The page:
High hopes that lawyers bill will pass

| 12/01/2017 | 1 Comment
CNS Business

Attorney General Samuel Bulgin greets a police officer outside the courthouse

(CNS Business): At the opening of the Grand Court Wednesday, Attorney General Samuel Bulgin and the leaders of the two legal professional bodies were all in agreement that the latest draft of the Legal Practitioners Bill was a compromise that most of the profession could support. The attorneys all expressed the hope that this year the bill would finally be passed by the Legislative Assembly after more than a decade of controversy. Bulgin said that everyone was familiar with the history of the law but he was confident “that an acceptable compromise will be achieved”.

Alasdair Robertson, the president of the Cayman Islands Law Society, was enthusiastic about the most recent draft of the long overdue legislation, and said that in CILS’s view the latest version was “the best attempt to bring a balanced modern law into effect”.

Robertson said he believed it balanced protectionism with the need to compete globally, allowing growth while enhancing opportunities for Caymanians in the future. He said it would keep “control of the practice of law overseas within Cayman but allows Cayman to compete on a global basis”, as he pointed to the importance of the legal profession and the need to give comfort to clients and stakeholders that complaints could be dealt with, enhancing Cayman as a place to do business.

“The bill reflects many of the points needed for the profession to succeed in a highly competitive global market as well as the need to promote Caymanian advancement within the profession and reflects a lot of compromise of various interests within the profession to reach that objective,” he said.

Robertson said the majority within the profession supported this latest bill, with over 77% of the Caymanian Bar Association members and over 85% of CILS members backing the bill. He said it was the larger, multi-jurisdictional law firms that were key to the local legal business and the reason why over 200 Caymanians are now working in the profession.

“These firms offer articles and employment to Caymanians once qualified, creating opportunities for Caymanians to be part of the legal profession without having to go overseas,” he said. “Currently the largest 14 multi-national law firms in the Cayman Islands employ 134 of the 200 Caymanian attorneys, not to mention that over 45 of these lawyers have had the opportunity to be seconded to the overseas offices. The operation of overseas offices increases job opportunities in the legal profession here, rather than taking away work from Cayman.”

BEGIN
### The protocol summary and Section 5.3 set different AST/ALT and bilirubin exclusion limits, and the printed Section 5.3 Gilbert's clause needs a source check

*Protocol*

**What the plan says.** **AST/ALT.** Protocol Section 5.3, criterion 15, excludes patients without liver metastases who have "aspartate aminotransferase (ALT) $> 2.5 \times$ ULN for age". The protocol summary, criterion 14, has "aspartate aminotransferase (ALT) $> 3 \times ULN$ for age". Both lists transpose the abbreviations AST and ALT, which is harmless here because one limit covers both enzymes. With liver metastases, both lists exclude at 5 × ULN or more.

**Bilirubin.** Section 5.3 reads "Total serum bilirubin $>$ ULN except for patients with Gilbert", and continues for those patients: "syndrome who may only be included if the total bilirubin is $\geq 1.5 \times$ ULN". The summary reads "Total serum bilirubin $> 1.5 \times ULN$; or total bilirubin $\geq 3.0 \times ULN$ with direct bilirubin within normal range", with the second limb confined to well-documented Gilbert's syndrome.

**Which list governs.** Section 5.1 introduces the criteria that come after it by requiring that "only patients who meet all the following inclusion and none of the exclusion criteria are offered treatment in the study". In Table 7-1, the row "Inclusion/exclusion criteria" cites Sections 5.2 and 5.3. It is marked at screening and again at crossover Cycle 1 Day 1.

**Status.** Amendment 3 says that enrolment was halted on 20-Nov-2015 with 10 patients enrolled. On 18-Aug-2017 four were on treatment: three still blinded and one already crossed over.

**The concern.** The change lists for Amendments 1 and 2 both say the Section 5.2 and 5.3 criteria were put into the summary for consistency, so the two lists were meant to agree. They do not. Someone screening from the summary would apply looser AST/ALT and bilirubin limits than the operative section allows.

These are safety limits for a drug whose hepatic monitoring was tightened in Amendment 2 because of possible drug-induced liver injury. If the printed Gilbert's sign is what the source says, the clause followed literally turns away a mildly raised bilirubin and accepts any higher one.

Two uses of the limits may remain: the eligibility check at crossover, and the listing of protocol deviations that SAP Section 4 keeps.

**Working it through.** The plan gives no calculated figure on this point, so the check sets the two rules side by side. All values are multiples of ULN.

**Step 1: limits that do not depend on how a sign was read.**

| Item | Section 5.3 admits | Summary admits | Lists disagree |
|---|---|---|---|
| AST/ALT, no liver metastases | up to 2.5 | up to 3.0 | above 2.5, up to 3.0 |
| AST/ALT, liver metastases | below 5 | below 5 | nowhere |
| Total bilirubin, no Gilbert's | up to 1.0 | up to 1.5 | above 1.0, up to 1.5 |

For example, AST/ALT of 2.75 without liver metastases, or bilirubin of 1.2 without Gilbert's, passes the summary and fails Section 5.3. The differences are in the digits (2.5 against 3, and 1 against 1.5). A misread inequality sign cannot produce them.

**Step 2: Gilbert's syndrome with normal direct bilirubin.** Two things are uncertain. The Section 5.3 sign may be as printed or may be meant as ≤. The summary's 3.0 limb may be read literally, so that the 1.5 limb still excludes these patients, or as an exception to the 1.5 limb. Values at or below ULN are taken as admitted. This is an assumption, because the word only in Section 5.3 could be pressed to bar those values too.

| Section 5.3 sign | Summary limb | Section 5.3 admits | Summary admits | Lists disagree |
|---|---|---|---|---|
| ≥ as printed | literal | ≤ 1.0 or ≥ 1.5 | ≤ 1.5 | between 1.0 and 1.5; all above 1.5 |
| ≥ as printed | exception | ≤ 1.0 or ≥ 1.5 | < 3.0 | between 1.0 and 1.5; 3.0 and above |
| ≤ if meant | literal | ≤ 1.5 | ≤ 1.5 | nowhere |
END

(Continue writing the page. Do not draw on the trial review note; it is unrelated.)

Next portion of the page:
Abraham Thoppil, the president of the Caymanian Bar Association, also welcomed the law, though he raised his concerns that the immigration regime in Cayman in general still presented a problem to both Caymanian and ex-pat lawyers. (See Cayman bar chief takes aim at immigration law)

He congratulated government “on grasping the nettle” and presenting a bill that the CBA could support, promising a new era for the profession.

“In the past there has been much ill-informed debate, sometimes including those who neither read nor understood what was proposed,” he said. “We hope for an informed debate on the LP bill.”

Pointing to the thousands of man-hours spent on drafting the law, he warned that the law “will not, and cannot, resolve all the issues facing Caymanian lawyers”.

The bill is expected to be debated in the Legislative Assembly later this month when it meets for the last time in this administration.

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Category: Finance, Financial Services, Law

Comments (1)

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  1. Anonymous says:

    Not at all what the ag actually said

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